Col. William Thornton, who fought under the Duke of Cumberland in 1745, and was later MP for York, thundered that there was no ‘individual of the human species so presumptuous and abandoned as to make the proposal we have just heard’ — the horrifying and radical notion that the country’s population be counted. The very idea was, he said, ‘totally subversive of the last remains of English liberty.’

Uh-huh. Luckily for Thornton, he died before the idea became a reality (of apoplexy, I assume, if the above is any measure of his general level of calm). Even in 1801, the first census was merely a numbering: how many people lived at each address. It was not until 1841 that really nosey questions appeared: name, age (within a five-year-guesstimate) and how the residents were related to each other: head of family, wife, children, servants etc.

In 1911, however, the Suffragettes responded robustly to the coming census. If they didn’t count enough to be given the vote, they decided, they didn’t count enough to be counted. Many women refused to participate, pasting over their forms with flyers reading ‘No Votes for Women. No Census.’ Emily Davison, the Suffragette who died by throwing herself under the king’s horse at the Epsom Derby in 1912, on census night 1911 hid in the chapel of the Houses of Parliament, so that her residence, on the official return, was of necessity ‘House of Commons’. Many others, not willing to go that far, spent the entire night as special events, so that they could legally not appear on the census.

The 2001 census counted 1 million people who acted as unpaid carers for more than fifty hours a week. We can make an educated guess how many of those were women. It brings into focus another statistic that year, that 10 per cent of women worked less than 30 hours a week. Of course, in bureacracy-speak, the latter means paid work, while the former is not called ‘work’ at all.

Perhaps for the next census, it is time to focus government minds on the idea of all women’s work being dignified as ‘work’? Or perhaps, like the suffragettes, we should simply get those 1 million carers to withdraw their labour, even for a couple of hours — 2 million woman-hours of work not done, because the government of men by men fail to connect the dots the census lays out so clearly.

New business opportunities, 19th-century style

Want to rent some housebreaking tools? Never thought of burglar-rental as a way of earning a living?

Mr Zachariah Philips of White Hart Yard, Drury Lane, ‘Lends out Pistols to Highwaymen & others by the Night at so much for their use’, while Mr Baker, of One Tun Court, the Strand, ‘Keeps a Drag [cart] & lets it out to Thieves to convey Stolen Property.’ Mr Garratt, of Moor Street, Soho Square, is more of an all rounder, keeping ‘Instruments for Housebreaking to let out.’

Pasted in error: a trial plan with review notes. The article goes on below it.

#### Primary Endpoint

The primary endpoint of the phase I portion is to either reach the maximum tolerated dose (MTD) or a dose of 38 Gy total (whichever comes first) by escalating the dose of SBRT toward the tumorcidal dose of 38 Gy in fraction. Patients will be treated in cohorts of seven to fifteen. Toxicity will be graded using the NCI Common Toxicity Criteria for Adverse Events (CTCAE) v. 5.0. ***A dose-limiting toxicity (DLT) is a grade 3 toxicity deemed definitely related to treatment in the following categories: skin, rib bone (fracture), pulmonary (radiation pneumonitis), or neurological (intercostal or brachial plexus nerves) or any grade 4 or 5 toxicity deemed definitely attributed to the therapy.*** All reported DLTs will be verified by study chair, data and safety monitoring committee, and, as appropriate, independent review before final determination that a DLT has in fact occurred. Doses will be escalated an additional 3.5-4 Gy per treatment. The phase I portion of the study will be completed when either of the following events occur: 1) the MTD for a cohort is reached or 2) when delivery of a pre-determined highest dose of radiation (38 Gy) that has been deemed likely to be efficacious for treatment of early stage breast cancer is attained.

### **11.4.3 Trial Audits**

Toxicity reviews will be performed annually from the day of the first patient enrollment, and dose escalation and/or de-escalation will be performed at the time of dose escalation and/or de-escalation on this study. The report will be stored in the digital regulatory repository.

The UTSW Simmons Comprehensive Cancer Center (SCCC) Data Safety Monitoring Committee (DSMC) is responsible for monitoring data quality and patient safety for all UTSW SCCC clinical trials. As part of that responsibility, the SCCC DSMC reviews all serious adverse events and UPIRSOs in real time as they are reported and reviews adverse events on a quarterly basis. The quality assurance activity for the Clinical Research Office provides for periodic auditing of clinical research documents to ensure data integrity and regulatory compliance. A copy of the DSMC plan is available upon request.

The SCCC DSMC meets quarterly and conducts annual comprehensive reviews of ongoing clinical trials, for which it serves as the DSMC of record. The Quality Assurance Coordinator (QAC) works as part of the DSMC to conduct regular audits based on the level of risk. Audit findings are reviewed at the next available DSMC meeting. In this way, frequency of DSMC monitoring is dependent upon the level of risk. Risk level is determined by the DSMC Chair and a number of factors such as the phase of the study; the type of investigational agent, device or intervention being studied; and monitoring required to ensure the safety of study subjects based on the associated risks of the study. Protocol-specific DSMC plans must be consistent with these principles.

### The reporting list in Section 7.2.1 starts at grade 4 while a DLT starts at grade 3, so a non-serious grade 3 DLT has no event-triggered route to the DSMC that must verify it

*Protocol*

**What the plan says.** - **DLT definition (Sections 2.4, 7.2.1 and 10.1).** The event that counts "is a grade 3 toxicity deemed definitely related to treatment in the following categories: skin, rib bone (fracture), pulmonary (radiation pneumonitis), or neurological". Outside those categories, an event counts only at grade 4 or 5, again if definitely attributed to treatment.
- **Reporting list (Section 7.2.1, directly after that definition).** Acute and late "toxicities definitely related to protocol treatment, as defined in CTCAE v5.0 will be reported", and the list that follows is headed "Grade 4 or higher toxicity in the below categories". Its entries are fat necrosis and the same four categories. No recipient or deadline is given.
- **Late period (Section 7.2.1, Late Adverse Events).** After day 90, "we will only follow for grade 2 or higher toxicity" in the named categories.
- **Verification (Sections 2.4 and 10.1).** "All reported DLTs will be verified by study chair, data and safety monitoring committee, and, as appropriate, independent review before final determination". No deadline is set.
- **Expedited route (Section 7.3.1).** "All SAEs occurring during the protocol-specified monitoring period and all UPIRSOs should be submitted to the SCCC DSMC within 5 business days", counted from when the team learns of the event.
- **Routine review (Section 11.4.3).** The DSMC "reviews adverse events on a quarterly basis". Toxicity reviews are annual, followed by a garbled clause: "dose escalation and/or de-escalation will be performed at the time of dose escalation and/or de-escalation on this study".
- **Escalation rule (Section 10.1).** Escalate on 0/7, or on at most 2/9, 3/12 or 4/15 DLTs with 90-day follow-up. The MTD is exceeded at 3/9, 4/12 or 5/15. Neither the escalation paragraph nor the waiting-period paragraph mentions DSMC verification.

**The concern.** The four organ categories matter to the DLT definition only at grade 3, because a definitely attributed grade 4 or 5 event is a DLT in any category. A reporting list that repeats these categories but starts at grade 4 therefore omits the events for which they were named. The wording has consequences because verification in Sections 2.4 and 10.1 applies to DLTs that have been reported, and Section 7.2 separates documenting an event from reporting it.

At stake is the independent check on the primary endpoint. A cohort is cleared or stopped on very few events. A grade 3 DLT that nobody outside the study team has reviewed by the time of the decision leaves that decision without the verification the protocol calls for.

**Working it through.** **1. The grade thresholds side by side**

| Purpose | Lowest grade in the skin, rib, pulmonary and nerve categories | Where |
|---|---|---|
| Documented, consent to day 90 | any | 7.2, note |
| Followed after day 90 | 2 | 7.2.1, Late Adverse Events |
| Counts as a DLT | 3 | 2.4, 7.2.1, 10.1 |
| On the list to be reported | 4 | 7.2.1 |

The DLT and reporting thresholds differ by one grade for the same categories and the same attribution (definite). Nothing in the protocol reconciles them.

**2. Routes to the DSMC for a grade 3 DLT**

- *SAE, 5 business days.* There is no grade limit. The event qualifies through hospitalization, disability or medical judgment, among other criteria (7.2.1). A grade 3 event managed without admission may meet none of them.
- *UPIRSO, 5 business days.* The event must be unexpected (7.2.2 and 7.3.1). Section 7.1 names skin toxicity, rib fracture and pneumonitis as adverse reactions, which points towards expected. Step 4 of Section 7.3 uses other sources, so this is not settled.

Most days historical research is like any other (really nice) job. Read more of this post

Room 1: How do I love thee…

There is, of course, much to be said for the blockbuster art show, with glamorous paintings being jetted in from across the world — the supermodels of the art-world, if you like — for us to ogle. But while blockbusters often fill in a big gap, or are  blindingly wonderful, they are all too often just exhausting, both physically and mentally. You really have to be ready for them.

More often, something small but perfectly formed is what I want. Something wonderful, certainly, but not something that needs hours and hours of my time and energy. And Room 1 at the National Gallery has, reliably and dependably, for years now been the answer.

Room 1 is just up from the main entrance under the National Gallery’s portico, a single small-ish room, cut off from the rest of the museum because it has no other entrance: it is a destination, not on the way to somewhere. And it is the destination, cut off from blockbuster-dom, for small, eminently civilized shows.

Sometimes, as with the very splendid ‘The Making of a Spanish Polychrome’, Room 1 links in with a bigger show in the gallery (in that case, with the profoundly moving ‘The Sacred Made Real’, an exhibition of Spanish religious sculpture from the 17th century).

Sometimes they just show a rarity — say, Titian’s ‘Triumph of Love’, which had not been seen in public for half a century — with a few other pieces that link to it, or amplify its meanings.

And now, about to open, is a show on the American Ashcan school of early 20th century artists, another gem. As an introduction to a school of art almost unknown in Europe, this would be a useful show no matter what; but in fact, at least half of the dozen canvases are incredibly beautiful. And because it’s six, not sixty, they can all be appreciated.

Not every show in Room 1 is always first rate, of course. But the idea of the room, and the idea of the shows, are right: something bite-sized; miniature but carefully curated shows that we can look at, reflect on, consider.

Room 1 is a space in which to think. And those are rare enough to treasure.